The mean age for grandmothers at birth of a mother of an affected patient was 28.5 years (SD ± 6.9) for single ΔmtDNA maternal grandmothers and 28.2 years (SD ± 6.1) for healthy control paternal grandmothers (Fig. 2). For mitochondrial control maternal grandmothers, the mean age was 25.5 years (SD ± 6.1) (Fig. 2), and there was no significant difference between the mean ages of grandmothers in any of the groups (P > 0.05). Moreover, comparing our dataset to data from the Office for National Statistics showed no difference in the mean age of mothers at birth,15 which showed the mean age of live births since 1938 to 2004 to be 27.8 years, with the mean ages varying from 26.1 to 29.4 years.

Fig. 2.
Fig. 2 - Unfortunately we are unable to provide accessible alternative text for this. If you require assistance to access this image, please contact or the author

Ages (years) of the grandmothers at birth of mother who has a child with sporadic ΔmtDNA. Data includes single deletion maternal grandmothers, healthy control paternal grandmothers, and mitochondrial point mutation control maternal grandmothers.

Full figure and legend (50K)



Our study shows that grandmother age is not a risk factor for sporadic, single ΔmtDNA patients. It is still uncertain whether there is an increase in ΔmtDNA in unfertilized oocytes with maternal age. Two studies reported no increase9,10; in contrast, a more recent study reports a significantly higher incidence of the common deletion in women ≥35 years.13 Our study is well powered to show a difference in mean age between the two datasets of 5 years, which is similar to the mean age difference observed where ΔmtDNA occurred at a higher frequency in oocytes from older donors.13 The results from our study are more supportive of no increase in ΔmtDNA with age in oocytes. However, further studies are needed to clarify the levels of ΔmtDNA in human oocytes, but in both species, there is good evidence to suggest that the mitochondrial bottleneck is efficient in preventing transmission of certain pathogenic mutations, in particular those seen in protein encoding genes16 and in addition single deletion cases are almost always sporadic.4 There has been some evidence to suggest that additional selection may act on oocytes throughout reproductive life as a study on transgenic mice harboring a large-scale ΔmtDNA showed that although the amount of deletion increased in most tissues with age, this was not the case in oocytes.17 In conclusion, we have shown that age of maternal grandmother is not a risk factor for having a grandchild with a single mtDNA deletion disorder. The results from this study are important considering the increase in the number of women delaying reproduction.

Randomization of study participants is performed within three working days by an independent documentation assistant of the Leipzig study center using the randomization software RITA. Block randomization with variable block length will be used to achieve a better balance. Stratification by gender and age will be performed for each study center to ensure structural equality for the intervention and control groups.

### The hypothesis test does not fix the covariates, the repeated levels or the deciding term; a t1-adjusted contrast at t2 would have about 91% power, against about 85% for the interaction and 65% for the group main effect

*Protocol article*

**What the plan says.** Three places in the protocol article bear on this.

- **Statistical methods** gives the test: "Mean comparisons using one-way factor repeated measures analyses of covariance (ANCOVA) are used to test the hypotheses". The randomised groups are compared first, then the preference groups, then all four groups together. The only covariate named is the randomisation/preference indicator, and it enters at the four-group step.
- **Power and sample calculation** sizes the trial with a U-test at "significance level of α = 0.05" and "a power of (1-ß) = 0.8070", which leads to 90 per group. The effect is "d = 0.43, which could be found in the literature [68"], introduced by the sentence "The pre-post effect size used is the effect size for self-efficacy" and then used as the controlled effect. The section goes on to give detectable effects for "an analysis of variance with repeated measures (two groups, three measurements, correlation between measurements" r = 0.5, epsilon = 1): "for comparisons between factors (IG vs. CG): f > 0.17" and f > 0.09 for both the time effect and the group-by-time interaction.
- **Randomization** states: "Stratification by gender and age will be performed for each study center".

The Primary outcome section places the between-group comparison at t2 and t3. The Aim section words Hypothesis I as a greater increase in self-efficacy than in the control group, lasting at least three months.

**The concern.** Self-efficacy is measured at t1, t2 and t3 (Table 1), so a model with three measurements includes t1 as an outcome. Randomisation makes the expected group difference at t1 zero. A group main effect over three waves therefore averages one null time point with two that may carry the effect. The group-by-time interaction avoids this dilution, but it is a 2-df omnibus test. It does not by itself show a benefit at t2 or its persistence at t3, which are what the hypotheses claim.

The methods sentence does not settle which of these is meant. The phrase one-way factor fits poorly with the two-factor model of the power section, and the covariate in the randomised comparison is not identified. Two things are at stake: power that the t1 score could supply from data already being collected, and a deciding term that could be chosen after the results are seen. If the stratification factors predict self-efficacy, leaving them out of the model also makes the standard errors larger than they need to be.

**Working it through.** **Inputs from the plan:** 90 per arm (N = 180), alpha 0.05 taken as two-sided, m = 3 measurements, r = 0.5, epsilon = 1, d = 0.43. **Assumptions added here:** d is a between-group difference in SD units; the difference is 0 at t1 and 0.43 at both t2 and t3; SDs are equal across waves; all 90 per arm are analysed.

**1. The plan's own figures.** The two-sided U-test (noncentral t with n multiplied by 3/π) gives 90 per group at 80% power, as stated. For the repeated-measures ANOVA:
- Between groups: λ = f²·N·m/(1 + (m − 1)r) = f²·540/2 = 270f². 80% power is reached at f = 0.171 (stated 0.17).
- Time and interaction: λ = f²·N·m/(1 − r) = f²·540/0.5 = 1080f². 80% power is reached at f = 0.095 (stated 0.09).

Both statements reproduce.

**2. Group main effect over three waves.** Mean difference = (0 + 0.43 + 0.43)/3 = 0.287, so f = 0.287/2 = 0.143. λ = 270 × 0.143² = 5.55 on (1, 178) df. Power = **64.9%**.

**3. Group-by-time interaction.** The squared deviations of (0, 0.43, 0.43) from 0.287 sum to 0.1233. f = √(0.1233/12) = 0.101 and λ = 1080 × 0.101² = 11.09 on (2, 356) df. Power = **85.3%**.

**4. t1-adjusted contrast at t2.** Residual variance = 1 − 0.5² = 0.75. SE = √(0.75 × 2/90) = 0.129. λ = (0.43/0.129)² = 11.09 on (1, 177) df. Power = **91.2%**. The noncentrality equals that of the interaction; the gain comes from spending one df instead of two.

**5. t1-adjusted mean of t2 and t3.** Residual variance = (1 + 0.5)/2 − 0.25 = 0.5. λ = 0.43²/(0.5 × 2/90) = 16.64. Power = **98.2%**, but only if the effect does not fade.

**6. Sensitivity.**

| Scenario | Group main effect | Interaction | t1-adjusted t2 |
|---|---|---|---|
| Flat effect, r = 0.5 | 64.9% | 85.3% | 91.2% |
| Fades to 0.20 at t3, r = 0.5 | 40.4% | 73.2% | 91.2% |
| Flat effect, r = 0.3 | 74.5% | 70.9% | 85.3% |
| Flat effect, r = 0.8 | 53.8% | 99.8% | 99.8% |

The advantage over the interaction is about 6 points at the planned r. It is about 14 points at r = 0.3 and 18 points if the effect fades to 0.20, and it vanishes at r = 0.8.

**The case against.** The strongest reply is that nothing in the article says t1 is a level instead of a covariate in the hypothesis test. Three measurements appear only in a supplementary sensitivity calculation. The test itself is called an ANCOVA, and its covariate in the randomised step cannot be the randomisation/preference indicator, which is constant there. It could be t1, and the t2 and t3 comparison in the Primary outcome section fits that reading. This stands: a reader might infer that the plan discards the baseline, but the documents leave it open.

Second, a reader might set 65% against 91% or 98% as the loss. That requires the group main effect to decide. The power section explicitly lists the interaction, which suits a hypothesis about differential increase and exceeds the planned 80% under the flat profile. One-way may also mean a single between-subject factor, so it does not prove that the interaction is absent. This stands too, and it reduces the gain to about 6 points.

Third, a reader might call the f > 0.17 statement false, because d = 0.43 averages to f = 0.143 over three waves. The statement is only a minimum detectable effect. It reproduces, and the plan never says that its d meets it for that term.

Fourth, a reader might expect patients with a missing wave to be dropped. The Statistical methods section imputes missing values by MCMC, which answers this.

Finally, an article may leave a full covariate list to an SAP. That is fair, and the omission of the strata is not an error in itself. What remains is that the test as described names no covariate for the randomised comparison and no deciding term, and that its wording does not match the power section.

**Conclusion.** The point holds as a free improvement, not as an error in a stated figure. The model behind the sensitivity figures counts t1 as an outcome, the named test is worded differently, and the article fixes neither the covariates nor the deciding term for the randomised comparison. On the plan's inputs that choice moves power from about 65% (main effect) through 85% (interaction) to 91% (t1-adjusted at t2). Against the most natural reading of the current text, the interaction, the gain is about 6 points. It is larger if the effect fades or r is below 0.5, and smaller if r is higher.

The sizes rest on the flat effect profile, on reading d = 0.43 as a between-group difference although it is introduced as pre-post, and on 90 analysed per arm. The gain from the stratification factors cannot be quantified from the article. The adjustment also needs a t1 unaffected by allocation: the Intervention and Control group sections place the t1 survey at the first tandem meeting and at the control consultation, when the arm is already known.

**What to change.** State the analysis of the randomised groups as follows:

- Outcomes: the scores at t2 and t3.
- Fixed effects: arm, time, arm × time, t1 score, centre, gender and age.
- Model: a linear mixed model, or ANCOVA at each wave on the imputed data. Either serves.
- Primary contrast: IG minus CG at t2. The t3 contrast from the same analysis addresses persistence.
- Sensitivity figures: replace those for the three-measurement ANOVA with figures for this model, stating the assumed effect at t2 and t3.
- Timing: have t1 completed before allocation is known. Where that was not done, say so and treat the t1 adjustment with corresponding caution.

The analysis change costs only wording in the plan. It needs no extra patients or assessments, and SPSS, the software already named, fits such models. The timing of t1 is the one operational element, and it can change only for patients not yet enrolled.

1. Schaefer AM, McFarland R, Blakely EL, et al. Prevalence of mitochondrial DNA disease in adults. Ann Neurol 2008;63:35–39. | Article | PubMed | ISI | ChemPort |
  2. Chinnery PF, Johnson MA, Wardell TM, et al. The epidemiology of pathogenic mitochondrial DNA mutations. Ann Neurol 2000;48:188–193. | Article | PubMed | ISI | ChemPort |